Are HPV cancer prevention messages reaching their target audiences?

Hand holding child's hand

HPV vaccination is recommended to children at age 11–12 and as early as age 9 and through age 26.

As most of you are probably unaware, January has been designated National Cervical Health Awareness Month. Had I not been a member of the St. Jude HPV Cancer Prevention Program Task Force, I, too, would be out of the loop on this one. Granted, I rarely watch television, and actively avoid the news, so maybe I’ve missed the hoopla. However, a quick search on the font of all knowledge (i.e., Google) suggests that this awareness month has been flying under the radar. 

The mentions I found about Cervical Health Awareness Month were from health-related organizations and advocacy groups—not from major news outlets or from anyone in a position to be an “influencer.”  I didn’t see much on Facebook, and the mentions tended to be from gynecology groups advocating screening, not primary prevention with the HPV vaccine. 

I did find this press release: “Tennessee Department of Health Recognizes Cervical Cancer Awareness Month,” which includes the sobering statistics for our state—that every day someone in Tennessee is diagnosed with cervical cancer. Someone dies in our state with the disease every three days. 

Did you notice the difference in the names for the awareness campaign?  What used to be Cervical Cancer Awareness is now Cervical Health Awareness. I really like that change. We need to focus on keeping people healthy, and in this case, we have the means to do that—a vaccine that has been proven to decrease the incidence of cervical cancer.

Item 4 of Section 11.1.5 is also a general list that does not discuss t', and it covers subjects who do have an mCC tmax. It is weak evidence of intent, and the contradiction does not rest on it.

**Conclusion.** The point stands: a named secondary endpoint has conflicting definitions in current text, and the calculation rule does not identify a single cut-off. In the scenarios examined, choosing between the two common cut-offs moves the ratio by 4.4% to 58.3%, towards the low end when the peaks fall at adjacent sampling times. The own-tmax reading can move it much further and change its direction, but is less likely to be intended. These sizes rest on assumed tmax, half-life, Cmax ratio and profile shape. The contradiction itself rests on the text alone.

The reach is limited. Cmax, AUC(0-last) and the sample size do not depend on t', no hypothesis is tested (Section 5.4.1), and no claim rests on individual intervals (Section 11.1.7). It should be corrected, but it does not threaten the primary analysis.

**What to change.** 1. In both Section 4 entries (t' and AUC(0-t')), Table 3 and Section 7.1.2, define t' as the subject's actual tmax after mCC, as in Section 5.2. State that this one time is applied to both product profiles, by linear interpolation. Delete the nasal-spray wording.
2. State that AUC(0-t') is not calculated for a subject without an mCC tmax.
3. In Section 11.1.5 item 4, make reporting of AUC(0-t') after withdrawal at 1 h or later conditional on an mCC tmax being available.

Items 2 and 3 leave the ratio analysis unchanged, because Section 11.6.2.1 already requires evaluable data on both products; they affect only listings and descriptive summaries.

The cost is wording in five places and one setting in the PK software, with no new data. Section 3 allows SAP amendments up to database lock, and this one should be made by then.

The more-inclusive language of Cervical Health Awareness also reflects the fact that HPV is associated with significant morbidity in individuals who never develop cancer. In my conversations about the HPV vaccine, most people do not know someone who has been diagnosed with cervical cancer, but most women know someone who has had an abnormal Pap smear. Some women with abnormal Pap smears develop cervical intraepithelial neoplasia requiring biopsies and potential other invasive procedures. The HPV vaccine can prevent these cervical pre-cancerous changes.

In the years since the HPV vaccine was licensed, numerous publications from around the world have demonstrated that the HPV vaccine can prevent infections and cervical intraepithelial neoplasia caused by HPV strains included in the vaccine. Since it takes many years after HPV infection for cervical cancer to develop, only recently have researchers been able to demonstrate that the HPV vaccine significantly reduces the incidence of cervical cancer, particularly when given in preadolescence. 

In the December 4, 2021, issue of the British medical journal Lancet (published online November 3, 2021), Falcaro et al reported 87% and 97% decreases in cervical cancer and grade 3 cervical intraepithelial lesions, respectively, among those vaccinated at age 12–13 through England’s national HPV vaccination program. This report received some national headlines, but not a lot of play on social media. As a pediatric infectious diseases physician, I received several emails highlighting the results of this study. I hope that clinicians, in general, also saw these results, and that the findings may translate to more strongly recommending the HPV vaccine to their preadolescent patients. We know that provider recommendations greatly influence parental acceptance of vaccines.

HPV Vaccine is Cancer Prevention. We have the proof. Spread the word.


To learn more, visit the St. Jude HPV Cancer Prevention Program webpage or email

About the author

Katherine Knapp, MD, is an associate faculty member in the St. Jude Children’s Research Hospital Infectious Diseases Department. She also serves as medical director of the hospital’s Perinatal HIV program.

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